"It's Something I've always Wanted"
When you're the oldest of nine children growing up in the South Bronx, you learn to lead and you learn to fight. Joe excelled at both.
"Where ever they (his brothers and sisters) went, it was my responsibility to see that they got where they were going," says Joe. "One time Richard got jumped by a bunch of guys and when he called out my name, they backed off. . . that's just the way it was."
Such was life on the streets. For Buddy, another of Joe's brothers, life on the streets led to a career with the NYC Police Department where he retired as a dectective. "I've always been proud of him for following in our father's footsteps," says Joe.
The streets led Joe in a different direction. He spent much of his life in prison. "Prison . . . It saved my life. I learned that I didn't have to be the type of person that sent me to prison. God showed me that I could become my true self."
Art opened the doors. Joe discovered that he could work in just about any medium. His favorite? "Oils. I felt I could express myself more in oils than in any other medium," he says. "I started with watercolors, studying Wyeth's techniques and what he had to do to make things look so real. After I accomplished that, I went into oils."
Joe was doing time at Greenhaven Correctional Facility when he had his first show. It was at the Department of Corrections in Albany where he won best in show. "I didn't get to go, of course. Only my artwork went." After he won that show three times, he and his teacher, Aletta Vett, decided it was time to go outside the walls. That's how he became the first prisoner-artist to be accepted by Barrett House Art Center in Poughkeepsie, NY.
Then there was the Exodus Program facilitated by Rev. Edward Muller, a Methodist pastor. Exodus was about "a bunch of guys working on their goals and dreams. It
was very inspirational and motivated me to become a better artist. Exodus helped you see the possibilities, things you could do even though you were in prison. There are no walls really around you, just the walls you put up yourself."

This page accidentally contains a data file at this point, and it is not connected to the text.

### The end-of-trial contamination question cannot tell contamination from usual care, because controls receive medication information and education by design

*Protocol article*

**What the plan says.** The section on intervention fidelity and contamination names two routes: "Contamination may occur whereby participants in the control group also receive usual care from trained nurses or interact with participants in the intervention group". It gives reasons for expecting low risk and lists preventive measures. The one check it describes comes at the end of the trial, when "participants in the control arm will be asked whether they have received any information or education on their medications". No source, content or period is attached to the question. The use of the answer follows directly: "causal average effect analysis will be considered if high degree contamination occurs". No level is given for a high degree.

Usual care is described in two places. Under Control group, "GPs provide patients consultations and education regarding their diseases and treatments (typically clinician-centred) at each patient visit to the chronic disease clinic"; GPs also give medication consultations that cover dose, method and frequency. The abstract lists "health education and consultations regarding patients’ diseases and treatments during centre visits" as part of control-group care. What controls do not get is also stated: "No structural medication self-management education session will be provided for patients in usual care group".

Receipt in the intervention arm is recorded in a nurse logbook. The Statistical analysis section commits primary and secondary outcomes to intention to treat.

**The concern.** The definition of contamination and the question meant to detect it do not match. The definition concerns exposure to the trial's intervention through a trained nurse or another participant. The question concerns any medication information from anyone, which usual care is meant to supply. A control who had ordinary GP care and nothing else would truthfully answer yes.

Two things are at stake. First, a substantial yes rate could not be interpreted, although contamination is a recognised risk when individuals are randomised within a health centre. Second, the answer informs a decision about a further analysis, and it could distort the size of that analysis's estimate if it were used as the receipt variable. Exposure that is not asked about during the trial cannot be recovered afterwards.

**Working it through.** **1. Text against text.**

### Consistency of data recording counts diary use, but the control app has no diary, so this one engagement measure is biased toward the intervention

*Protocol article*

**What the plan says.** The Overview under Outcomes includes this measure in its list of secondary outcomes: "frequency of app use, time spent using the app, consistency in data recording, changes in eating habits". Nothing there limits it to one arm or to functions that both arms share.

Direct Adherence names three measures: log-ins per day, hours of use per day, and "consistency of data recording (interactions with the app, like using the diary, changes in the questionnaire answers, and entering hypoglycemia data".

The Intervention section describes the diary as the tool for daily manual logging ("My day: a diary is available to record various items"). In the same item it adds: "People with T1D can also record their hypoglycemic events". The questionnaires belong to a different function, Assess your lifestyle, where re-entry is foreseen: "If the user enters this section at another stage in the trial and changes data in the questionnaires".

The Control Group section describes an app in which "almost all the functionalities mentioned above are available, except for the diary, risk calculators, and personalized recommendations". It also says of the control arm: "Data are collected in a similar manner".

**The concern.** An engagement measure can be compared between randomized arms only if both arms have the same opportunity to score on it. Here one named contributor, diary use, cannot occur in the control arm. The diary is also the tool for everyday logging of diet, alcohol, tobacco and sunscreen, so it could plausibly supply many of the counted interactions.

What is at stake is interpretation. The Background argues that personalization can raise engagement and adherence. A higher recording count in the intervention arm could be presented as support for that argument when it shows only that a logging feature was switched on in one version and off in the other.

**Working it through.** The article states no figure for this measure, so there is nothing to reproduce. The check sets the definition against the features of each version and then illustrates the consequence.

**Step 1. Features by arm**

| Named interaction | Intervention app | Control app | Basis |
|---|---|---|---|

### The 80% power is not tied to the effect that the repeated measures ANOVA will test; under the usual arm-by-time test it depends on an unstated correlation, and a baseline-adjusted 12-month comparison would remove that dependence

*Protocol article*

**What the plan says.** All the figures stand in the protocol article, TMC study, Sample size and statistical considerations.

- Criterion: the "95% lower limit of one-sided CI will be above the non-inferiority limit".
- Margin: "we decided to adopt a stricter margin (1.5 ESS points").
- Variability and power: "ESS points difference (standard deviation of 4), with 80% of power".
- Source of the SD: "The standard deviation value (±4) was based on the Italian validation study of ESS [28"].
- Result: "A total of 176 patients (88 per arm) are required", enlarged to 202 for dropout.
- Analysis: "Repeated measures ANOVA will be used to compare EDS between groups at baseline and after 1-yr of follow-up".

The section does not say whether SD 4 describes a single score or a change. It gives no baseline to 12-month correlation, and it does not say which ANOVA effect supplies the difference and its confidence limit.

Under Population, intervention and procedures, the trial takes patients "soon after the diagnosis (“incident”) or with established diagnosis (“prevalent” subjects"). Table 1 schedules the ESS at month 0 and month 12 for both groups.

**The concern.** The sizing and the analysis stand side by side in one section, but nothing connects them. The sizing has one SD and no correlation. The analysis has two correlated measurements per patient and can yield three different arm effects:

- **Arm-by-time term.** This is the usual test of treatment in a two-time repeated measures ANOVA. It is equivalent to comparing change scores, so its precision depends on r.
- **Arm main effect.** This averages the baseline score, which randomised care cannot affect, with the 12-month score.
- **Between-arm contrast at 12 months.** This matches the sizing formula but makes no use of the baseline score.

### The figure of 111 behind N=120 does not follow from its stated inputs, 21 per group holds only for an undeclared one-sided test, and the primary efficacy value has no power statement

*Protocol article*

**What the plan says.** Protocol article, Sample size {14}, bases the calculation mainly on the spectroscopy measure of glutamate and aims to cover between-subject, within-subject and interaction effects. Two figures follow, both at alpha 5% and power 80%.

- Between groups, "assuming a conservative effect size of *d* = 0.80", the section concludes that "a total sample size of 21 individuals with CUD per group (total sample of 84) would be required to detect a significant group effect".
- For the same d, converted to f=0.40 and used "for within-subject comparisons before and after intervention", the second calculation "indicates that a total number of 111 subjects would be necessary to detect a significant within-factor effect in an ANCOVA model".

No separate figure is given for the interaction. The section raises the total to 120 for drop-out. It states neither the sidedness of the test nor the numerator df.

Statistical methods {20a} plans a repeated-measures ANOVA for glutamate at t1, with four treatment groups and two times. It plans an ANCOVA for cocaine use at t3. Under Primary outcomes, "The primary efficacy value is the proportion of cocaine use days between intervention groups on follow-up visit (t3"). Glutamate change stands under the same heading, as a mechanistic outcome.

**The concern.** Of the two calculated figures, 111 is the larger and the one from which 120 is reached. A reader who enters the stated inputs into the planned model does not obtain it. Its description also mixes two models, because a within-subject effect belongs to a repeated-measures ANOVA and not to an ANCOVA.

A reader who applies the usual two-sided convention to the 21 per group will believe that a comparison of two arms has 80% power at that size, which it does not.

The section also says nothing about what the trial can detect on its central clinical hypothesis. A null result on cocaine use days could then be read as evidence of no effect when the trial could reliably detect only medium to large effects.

Art, Exodus, a work release program, and a good record led to parole.
Parole was a struggle. Joe stumbled. His artwork was stolen or destroyed. He landed in the New York City shelter system where he discovered that if he worked hard enough, he could get a job in the system. After a while, he landed that job, working at Camp Laguardia in Chester New York.
The Camp shut down. Joe lost his job and found himself in Middletown with no way to pay the rent. "So . . . back into the shelter system," he says with a laugh.
The next thing he knew, Joe was in Newburgh walking down Broadway "where I heard a man leading a street service. I stopped to listen and I decided I'd come back to the service and I've been here ever since."
That was nearly six years ago.
In those years, Joe worked hard on his recovery and his faith, taking up a daily practice, taking any opportunity to teach art, and finding other ways to serve others. He sees the Hope Center as one of those opportunities.
"It's a good thing for the community, a good focus spot . . . it can help transform Newburgh," Joe says about the Hope Center.
"Community. It's more or less what I'm accustomed to . . .sort of (robust laughter) . . . It's something I've always wanted. I've always been in a role of serving. I like serving and helping others reach their goals and potential in life. Though I have always fought for others, i think this is a better fight. It's part of my spiritual practice. It's one of the reasons why I'm taking CASAC (Certified Alcohol and Substance Abuse Counselor) Training. It also helps me. By helping others, it helps me."